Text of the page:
The outbreak of COVID-19 has affected the lives of nearly every American in ways both great and small, but for Quinn Nystrom the pandemic presented dire circumstances she’d been fighting for decades to prevent in the lives of fellow diabetics.
Nystrom — the prominent diabetes advocate, former Baxter City Council member, and Democratic candidate for the Eighth Congressional District — said the outbreak erased 90% of her income as a public speaker and author. That’s a daunting figure for anyone, but Nystrom is also dependent on insulin, a daily enzymatic injection Type 1 and some Type 2 diabetics need to live, which burdens her with roughly $10,532 in out-of-pocket costs every year.
It was unsustainable, plain and simple, she said. In a matter of days, Nystrom went from managing her condition and her finances, to feeling like “the walls of my apartment were closing in,” as Nystrom would later pen in an opinion piece for the Minneapolis Star Tribune. In it, Nystrom characterized an American health care system that allows the cost of life-sustaining medication to skyrocket, while at the same time millions of Americans lose their coverage in the midst of a crippling health and economic crisis.
“Like many other Minnesotans, I spent March trying to figure out how to pay the bills. I’m a small-business owner and I lost 90% of my income with the pandemic. Health care has always been my biggest expense,” Nystrom’s piece, published Tuesday, May 12, stated. “Insulin is my oxygen; I die without it. … This increase in health care prices was the reason I decided to run for Congress. We need to fix our broken health care system and make sure no one has to make the decision between feeding their family or getting lifesaving medical care.”
Drastic times call for drastic measures, Nystrom said, which meant she — as thousands of other diabetics and health care vulnerable Americans have done before her — would have a courthouse medical marriage to take advantage of her fiance’s coverage.
And so, while the state was shutting down all but its most essential services on March 20, Nystrom and her fiance raced to find an open courthouse in a 120-mile radius. Ultimately, the Itasca County Courthouse in Grand Rapids served as her wedding venue, christening the union eight months before their intended date.
It’s difficult to pin down just how the coronavirus is affecting diabetics and other Americans dependent on life-sustaining medication, Nystrom said during her interview with the Dispatch Thursday, May 14, but judging by the overwhelming response her campaign has received from all over the United States, it paints a bleak picture.
“I get a lot of phone calls, Facebook messages, Instagram, Twitter messages, you know, from people who are desperate to get insulin. And those messages and random phone calls from complete strangers — those have exponentially increased in this pandemic,” Nystrom said. “People are either losing their health insurance or their income has been lost because of unemployment, or they have to stay home and so sick pay has been cut — they can't afford their insulin.”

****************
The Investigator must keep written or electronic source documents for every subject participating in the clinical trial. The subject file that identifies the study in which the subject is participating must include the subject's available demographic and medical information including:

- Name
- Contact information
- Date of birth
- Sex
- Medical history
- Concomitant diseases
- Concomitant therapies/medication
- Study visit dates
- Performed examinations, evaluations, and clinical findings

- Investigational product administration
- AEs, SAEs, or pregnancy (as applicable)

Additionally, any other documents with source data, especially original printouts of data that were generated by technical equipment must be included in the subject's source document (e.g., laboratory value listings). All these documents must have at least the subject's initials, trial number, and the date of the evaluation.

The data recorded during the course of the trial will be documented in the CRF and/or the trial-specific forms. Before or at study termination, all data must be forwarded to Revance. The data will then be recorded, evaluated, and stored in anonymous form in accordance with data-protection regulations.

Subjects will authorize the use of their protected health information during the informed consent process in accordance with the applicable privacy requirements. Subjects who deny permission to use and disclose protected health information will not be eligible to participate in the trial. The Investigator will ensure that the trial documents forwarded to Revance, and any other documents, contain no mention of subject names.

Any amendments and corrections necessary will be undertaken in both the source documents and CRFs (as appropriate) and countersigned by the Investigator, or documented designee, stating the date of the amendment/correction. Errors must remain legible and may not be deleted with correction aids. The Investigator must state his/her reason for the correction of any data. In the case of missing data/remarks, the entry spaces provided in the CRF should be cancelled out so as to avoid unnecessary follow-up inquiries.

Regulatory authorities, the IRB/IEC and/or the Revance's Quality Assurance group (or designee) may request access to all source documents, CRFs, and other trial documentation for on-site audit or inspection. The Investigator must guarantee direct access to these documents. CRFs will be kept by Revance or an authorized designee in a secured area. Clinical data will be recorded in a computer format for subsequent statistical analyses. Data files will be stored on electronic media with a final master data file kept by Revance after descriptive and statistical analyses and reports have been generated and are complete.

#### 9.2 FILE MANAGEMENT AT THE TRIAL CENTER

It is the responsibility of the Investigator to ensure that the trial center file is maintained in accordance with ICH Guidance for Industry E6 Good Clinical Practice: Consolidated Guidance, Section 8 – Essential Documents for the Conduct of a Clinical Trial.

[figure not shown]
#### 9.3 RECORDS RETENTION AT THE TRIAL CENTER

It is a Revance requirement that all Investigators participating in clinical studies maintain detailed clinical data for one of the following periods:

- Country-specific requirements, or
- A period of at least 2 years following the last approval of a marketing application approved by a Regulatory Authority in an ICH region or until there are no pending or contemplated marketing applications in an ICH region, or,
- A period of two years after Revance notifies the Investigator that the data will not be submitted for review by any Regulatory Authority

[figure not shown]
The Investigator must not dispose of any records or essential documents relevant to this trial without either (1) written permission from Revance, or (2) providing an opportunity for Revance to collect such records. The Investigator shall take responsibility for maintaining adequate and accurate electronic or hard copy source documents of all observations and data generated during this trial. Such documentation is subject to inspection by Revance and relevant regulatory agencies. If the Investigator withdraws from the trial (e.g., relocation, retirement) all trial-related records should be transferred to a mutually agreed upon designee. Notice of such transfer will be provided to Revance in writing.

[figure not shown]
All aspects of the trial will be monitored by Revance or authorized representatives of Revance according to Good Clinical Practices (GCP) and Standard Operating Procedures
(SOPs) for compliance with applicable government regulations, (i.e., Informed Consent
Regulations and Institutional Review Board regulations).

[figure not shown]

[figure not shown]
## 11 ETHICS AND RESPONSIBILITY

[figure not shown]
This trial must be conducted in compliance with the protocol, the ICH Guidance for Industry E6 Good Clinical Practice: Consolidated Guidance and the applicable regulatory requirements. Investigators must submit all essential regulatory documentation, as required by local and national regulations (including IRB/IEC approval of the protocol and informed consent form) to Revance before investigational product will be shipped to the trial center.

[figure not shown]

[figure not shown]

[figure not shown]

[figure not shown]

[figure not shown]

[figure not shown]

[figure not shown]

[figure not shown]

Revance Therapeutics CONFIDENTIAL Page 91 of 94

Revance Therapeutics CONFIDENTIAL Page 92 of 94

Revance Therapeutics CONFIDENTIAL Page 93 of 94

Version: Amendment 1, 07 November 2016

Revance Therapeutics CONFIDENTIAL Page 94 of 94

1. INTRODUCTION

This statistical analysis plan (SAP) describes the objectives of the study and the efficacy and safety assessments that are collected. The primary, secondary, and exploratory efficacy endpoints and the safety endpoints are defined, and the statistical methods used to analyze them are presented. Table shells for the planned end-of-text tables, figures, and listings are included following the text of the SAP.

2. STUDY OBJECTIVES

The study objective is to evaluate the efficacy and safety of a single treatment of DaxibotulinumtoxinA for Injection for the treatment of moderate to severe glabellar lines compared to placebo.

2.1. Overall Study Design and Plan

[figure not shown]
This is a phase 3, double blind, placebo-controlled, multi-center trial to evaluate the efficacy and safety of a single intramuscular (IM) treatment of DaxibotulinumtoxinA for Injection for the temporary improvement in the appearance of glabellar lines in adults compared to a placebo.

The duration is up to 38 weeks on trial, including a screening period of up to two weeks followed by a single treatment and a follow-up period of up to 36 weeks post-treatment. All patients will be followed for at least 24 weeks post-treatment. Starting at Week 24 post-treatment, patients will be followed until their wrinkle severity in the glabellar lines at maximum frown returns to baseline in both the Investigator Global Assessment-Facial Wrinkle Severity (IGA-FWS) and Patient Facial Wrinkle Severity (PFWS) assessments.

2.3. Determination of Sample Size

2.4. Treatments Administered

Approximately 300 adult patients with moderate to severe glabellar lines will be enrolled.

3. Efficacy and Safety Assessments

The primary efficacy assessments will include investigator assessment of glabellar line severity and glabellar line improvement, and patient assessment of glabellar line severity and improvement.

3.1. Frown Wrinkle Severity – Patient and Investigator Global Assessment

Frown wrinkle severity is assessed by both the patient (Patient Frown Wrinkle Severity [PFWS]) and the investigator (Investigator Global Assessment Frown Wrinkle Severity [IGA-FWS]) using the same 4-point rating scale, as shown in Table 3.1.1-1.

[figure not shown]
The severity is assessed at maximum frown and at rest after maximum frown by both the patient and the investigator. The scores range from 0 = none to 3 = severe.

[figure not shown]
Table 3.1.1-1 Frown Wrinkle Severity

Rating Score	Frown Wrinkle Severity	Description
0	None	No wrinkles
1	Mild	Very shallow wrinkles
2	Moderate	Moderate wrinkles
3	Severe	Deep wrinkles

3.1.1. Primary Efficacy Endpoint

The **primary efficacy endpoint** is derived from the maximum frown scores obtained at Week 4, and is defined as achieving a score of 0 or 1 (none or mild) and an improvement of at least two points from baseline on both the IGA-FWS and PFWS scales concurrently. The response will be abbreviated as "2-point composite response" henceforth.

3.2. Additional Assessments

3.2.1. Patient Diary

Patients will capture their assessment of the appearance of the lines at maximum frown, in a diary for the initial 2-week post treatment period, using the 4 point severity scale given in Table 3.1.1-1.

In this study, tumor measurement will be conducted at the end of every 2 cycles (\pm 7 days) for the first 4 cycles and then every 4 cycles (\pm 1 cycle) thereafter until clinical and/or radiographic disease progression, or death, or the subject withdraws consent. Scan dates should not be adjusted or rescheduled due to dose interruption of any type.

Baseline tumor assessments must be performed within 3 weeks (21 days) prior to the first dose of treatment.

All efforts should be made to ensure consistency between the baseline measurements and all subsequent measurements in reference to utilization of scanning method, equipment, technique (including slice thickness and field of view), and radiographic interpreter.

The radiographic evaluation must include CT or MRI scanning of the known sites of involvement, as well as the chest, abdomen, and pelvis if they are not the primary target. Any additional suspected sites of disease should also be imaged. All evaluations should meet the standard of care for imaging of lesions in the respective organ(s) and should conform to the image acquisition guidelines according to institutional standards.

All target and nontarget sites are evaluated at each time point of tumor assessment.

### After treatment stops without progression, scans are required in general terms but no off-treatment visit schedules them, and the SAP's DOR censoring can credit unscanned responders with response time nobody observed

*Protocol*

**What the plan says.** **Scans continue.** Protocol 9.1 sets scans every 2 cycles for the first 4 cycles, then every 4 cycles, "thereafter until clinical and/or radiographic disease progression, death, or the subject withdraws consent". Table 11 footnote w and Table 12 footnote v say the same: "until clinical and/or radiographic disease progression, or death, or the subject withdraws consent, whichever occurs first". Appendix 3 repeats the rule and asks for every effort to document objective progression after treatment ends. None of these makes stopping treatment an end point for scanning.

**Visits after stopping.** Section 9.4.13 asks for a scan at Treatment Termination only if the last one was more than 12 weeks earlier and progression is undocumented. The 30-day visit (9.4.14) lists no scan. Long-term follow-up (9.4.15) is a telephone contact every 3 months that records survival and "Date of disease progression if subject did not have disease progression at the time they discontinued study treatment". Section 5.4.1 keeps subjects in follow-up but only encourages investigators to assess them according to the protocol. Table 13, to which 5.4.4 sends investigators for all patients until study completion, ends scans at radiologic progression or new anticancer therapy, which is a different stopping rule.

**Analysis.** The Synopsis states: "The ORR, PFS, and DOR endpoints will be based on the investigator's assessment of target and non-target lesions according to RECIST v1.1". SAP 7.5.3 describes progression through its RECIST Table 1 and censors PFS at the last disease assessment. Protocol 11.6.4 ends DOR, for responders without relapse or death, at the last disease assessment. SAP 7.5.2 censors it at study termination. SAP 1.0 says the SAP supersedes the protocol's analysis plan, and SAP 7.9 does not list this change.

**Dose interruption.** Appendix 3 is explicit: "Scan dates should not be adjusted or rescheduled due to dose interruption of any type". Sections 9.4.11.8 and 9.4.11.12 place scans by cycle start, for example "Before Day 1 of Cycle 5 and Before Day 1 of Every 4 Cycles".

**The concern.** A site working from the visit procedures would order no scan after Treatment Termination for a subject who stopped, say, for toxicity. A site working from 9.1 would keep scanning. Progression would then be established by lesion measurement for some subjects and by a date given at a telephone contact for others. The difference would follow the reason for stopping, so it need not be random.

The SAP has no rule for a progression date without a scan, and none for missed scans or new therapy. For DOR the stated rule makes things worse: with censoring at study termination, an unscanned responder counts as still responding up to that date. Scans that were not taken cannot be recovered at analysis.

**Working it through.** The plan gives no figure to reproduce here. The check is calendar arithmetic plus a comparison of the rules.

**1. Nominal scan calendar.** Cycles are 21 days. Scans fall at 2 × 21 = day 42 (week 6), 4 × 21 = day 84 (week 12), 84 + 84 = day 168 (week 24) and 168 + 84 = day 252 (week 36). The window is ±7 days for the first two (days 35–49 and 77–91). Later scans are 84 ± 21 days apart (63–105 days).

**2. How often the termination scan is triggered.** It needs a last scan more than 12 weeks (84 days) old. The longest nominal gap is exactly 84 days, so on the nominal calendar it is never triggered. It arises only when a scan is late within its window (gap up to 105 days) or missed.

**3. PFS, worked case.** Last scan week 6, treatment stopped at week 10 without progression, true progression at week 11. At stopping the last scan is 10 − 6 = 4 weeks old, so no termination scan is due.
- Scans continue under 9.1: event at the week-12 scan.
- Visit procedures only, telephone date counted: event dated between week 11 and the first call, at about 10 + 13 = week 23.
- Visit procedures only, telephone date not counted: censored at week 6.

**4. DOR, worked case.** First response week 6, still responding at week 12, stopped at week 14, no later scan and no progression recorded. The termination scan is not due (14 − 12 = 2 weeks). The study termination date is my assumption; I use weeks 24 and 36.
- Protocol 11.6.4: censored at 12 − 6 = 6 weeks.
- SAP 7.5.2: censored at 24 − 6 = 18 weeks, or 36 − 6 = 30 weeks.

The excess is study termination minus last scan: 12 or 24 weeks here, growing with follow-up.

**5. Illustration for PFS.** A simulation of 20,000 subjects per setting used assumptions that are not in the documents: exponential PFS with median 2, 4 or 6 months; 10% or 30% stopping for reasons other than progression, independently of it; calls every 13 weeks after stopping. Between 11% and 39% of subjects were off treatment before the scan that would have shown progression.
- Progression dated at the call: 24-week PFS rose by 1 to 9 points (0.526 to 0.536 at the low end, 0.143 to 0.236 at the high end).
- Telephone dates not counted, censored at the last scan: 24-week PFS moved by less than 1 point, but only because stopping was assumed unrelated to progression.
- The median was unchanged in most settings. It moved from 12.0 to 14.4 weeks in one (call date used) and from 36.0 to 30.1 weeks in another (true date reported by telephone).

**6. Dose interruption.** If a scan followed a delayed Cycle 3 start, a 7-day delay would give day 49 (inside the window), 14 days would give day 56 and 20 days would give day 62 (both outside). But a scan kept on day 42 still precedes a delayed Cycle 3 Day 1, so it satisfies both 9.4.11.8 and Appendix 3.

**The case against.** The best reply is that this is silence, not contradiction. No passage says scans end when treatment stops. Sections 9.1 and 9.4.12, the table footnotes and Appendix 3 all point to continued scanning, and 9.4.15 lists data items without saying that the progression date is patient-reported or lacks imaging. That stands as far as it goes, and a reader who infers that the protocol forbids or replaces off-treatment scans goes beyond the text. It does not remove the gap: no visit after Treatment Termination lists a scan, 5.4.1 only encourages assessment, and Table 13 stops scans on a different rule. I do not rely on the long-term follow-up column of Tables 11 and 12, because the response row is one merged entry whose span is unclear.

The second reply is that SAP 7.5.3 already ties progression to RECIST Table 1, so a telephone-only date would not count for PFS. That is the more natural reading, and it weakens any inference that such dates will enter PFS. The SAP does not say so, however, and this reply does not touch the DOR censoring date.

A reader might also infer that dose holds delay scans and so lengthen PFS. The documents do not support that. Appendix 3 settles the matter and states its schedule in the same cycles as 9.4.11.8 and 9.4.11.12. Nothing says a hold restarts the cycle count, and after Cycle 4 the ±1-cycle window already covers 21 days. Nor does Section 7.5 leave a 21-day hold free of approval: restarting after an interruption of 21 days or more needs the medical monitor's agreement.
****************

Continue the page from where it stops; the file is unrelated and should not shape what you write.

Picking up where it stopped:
Taking that anecdotal evidence, Nystrom said, and juxtapositioning it on a national scale — the University of Minnesota projects upwards of 18.4 million Americans have lost their coverage amid COVID-19 — it shows long-standing issues of dysfunctional health care, corporate greed and congressional ineptitude on Capitol Hill are spiraling out of control.
Nystrom has been critical of her opponent, Congressman Pete Stauber, R-Duluth, noting while the first-term representative pushed to have an amendment added to reduce insulin costs, he ultimately voted against the H.R. 3 bill that included his amendment. Nystrom has characterized Stauber’s decision as political gamesmanship, while Stauber has said he was trying to do the right thing.
“If he really wanted to lower the cost of insulin, why didn't he vote for H.R. 3?” Nystrom said. “His insulin amendment was an amendment for H.R. 3 and then he didn't vote for H.R. 3. If he really wanted to lower prescription drug costs, why wouldn't you vote in favor of the lower prescription drug bill?”
Nystrom also lambasted Stauber for what she perceives as a lack of personal accountability by the congressman. She stated Stauber dodged questions by the Dispatch for a May 4 article in which he wouldn’t address questions pertaining to different provisions of the $2.2 trillion Coronavirus Aid, Relief, and Economic Security Act, but decided to promote the Paycheck Protection Program repeatedly.
“We need a congressperson who is going to answer all the questions,” Nystrom said, “Because this district deserves that. We are in a crisis. … We need somebody who can be a leader for us.”
In terms of her own politics, Nystrom described herself as a pragmatic incrementalist. Health care reform was a central issue this election cycle before the coronavirus outbreak accelerated it, while different solutions — such as increased privatization, implementing a public option or a Medicare for All overhaul — have garnered serious debate.
Nystrom said she’s in favor of pushing what she can achieve from the onset, which includes smaller individual pieces of legislation to curb corporate power in health care and building off improvements provided by Obamacare.
“I think a very moderate approach, with looking at how do we fix our health care system, because I think that's going to be our best approach with getting meaningful legislation passed,” Nystrom said. “I would look at making those incremental steps right away for improvement.”